IT'S IN THE CARDS, INC. and Jeff Meneau, Plaintiffs-Appellants,

v.

Rosario FUSCHETTO, d/b/a Triple Play Collectibles, Defendant-Respondent. [FN]

535 N.W.2d 11 (Court of Appeals of Wisconsin 1995)

CANE, Presiding Judge.

1) Jeff Meneau and It's In The Cards, Inc., appeal a summary judgment granted in favor of Rosario Fuschetto, d/b/a Triple Play Collectibles. Meneau contends that posting messages to a bulletin board on the SportsNet on-line service is not a "periodical" under s 895.05(2), STATS., and thus no notice to Fuschetto requesting a retraction is necessary before bringing suit under this statute. Because we conclude that bulletin board postings on the SportsNet service are not periodicals under s 895.05(2), we reverse and remand for further proceedings.

2) This action arises out of a series of communications exchanged between Meneau, a Wisconsin resident, and Fuschetto, a resident of New York, by telephone and via SportsNet. SportsNet is a national computer network service whereby sports memorabilia dealers may communicate to purchase and sell merchandise. There are two features on SportsNet, mailbox and bulletin board. The mailbox feature is personal in nature and allows a person to send messages exclusively to another SportsNet user, similar to electronic mail (e-mail). The bulletin board feature allows a person to send messages to all members accessing SportsNet.

3) Fuschetto and Meneau communicated with each other over both the bulletin board and mailbox features of SportsNet, as well as on the telephone. In the course of these conversations, it was agreed that Meneau would visit Fuschetto in New York in January 1994. After agreeing to Meneau's visit, Fuschetto and his wife were afflicted with mononucleosis. Via the computerized mailbox function, Fuschetto notified Meneau of his illness and asked Meneau if he could postpone his trip. A series of mailbox communications ensued, wherein the two started arguing over the cost of the airline tickets and tickets to a Knicks game and the David Letterman show that were purchased for Meneau's visit.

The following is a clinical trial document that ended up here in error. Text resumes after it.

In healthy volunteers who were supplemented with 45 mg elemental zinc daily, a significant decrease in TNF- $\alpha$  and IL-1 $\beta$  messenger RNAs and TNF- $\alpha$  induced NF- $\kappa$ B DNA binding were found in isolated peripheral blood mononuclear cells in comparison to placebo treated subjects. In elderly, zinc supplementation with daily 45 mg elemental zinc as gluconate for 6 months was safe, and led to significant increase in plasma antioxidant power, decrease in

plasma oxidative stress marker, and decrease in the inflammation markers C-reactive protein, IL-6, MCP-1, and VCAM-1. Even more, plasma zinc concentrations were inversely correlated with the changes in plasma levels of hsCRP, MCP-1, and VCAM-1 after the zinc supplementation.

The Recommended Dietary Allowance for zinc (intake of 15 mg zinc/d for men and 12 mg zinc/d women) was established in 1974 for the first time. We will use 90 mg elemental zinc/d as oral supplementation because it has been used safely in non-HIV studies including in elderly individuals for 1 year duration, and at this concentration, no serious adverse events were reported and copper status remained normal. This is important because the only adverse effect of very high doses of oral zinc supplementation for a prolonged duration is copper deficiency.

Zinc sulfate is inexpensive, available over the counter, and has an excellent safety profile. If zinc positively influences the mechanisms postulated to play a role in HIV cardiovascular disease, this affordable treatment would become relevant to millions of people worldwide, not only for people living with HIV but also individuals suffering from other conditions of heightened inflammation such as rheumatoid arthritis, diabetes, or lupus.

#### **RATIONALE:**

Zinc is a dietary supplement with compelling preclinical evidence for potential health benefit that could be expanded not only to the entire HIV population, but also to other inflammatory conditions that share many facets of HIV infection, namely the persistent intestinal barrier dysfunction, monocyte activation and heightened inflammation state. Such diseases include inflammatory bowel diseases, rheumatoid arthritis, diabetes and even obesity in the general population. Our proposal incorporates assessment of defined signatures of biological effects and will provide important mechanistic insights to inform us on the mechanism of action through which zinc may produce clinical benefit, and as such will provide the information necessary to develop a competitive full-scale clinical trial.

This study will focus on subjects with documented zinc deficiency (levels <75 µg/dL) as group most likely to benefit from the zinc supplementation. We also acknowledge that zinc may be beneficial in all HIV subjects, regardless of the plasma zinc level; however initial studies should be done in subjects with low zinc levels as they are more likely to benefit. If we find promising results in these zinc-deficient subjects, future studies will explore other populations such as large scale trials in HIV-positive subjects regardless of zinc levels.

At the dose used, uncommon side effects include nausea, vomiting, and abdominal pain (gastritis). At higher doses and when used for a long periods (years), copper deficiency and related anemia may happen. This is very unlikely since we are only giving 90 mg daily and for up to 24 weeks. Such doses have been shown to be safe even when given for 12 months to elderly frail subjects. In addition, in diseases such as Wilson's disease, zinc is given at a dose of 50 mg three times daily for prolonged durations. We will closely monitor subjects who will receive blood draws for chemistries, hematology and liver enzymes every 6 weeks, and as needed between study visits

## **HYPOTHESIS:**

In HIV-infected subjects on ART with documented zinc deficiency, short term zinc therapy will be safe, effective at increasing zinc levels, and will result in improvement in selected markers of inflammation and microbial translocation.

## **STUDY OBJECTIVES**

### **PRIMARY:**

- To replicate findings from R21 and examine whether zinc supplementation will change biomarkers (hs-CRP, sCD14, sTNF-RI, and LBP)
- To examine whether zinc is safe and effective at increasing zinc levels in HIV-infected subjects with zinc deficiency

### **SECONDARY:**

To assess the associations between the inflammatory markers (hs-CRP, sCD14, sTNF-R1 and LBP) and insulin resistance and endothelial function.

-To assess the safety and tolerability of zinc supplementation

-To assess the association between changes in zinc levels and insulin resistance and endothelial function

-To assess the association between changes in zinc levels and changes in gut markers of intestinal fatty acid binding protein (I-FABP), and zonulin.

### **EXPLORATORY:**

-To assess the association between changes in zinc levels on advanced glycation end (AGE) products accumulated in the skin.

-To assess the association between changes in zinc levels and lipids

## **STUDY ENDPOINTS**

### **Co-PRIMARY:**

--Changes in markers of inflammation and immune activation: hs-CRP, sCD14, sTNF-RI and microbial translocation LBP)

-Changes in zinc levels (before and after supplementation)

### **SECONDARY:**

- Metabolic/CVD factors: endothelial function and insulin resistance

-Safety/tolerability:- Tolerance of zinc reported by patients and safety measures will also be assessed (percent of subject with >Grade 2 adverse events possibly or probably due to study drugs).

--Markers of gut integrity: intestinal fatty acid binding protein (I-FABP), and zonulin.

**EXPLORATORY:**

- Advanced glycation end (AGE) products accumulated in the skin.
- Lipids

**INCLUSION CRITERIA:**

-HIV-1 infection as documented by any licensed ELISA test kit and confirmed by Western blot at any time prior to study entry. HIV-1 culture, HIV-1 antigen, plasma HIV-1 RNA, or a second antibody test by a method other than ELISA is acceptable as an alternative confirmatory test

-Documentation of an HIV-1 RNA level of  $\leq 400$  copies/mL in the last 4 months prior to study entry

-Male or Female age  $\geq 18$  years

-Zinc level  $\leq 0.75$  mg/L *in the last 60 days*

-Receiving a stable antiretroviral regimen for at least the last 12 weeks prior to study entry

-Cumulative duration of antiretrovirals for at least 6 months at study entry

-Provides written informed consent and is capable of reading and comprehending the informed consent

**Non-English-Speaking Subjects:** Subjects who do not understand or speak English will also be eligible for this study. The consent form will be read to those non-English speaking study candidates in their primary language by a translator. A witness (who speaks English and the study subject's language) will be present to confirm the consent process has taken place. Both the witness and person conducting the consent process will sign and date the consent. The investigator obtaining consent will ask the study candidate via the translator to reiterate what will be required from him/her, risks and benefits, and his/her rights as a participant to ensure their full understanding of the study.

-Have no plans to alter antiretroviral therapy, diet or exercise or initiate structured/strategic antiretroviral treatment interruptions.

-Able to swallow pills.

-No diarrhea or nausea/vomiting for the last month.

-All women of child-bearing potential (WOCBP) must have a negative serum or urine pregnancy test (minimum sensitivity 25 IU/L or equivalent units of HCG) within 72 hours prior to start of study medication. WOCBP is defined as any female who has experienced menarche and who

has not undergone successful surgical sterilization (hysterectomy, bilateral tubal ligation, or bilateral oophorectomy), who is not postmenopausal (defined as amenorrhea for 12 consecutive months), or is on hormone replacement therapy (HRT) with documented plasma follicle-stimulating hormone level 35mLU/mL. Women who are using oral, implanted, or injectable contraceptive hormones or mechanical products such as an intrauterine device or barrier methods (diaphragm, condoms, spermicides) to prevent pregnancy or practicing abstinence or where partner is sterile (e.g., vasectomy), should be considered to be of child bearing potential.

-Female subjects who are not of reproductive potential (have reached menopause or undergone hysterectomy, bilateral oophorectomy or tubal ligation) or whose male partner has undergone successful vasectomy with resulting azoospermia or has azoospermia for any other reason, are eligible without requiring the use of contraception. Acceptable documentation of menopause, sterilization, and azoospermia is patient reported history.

4) Consequently, Fuschetto posted a note on the bulletin board feature, accessible to all subscribers of SportsNet, explaining his arguments with Meneau. Meneau alleges that Fuschetto's communications made over the bulletin board features were communications which form the basis for defamation, negligence and tortious interference with business relations claims. Fuschetto filed a motion for summary judgment asserting that Meneau failed to comply with s 895.05(2), STATS., the publication was not defamatory as a matter of law and the publication was true. Without deciding whether the information was defamatory, the trial court granted the motion on the grounds that s 895.05(2) applied, specifically, the bulletin board communications were a "periodical" under the statute, and thus a demand for retraction was required before Meneau could bring suit under the tatute. Meneau appeals. . ..

5) Under s 895.05(2), STATS., the party claiming to have been defamed in a newspaper, magazine or periodical must give the other party an opportunity to retract the alleged libel prior to commencing suit. Hucko v. Jos. Schlitz Brewing Co., 100 Wis.2d 372, 379-81, 302 N.W.2d 68, 73-74 (Ct.App.1981). This condition "serves to limit damages recoverable for libel published in a newspaper, periodical, or magazine to actual damages, and may serve to mitigate the latter as well." Id. at 379, 302 N.W.2d at 73 (footnote omitted). This statute reflects that only certain writings will be required to be retracted; magazines, newspapers or periodicals. The parties agree that the SportsNet bulletin board function is not a newspaper or magazine, thus the sole issue on appeal is whether the computerized bulletin board is a "periodical" under s 895.05(2).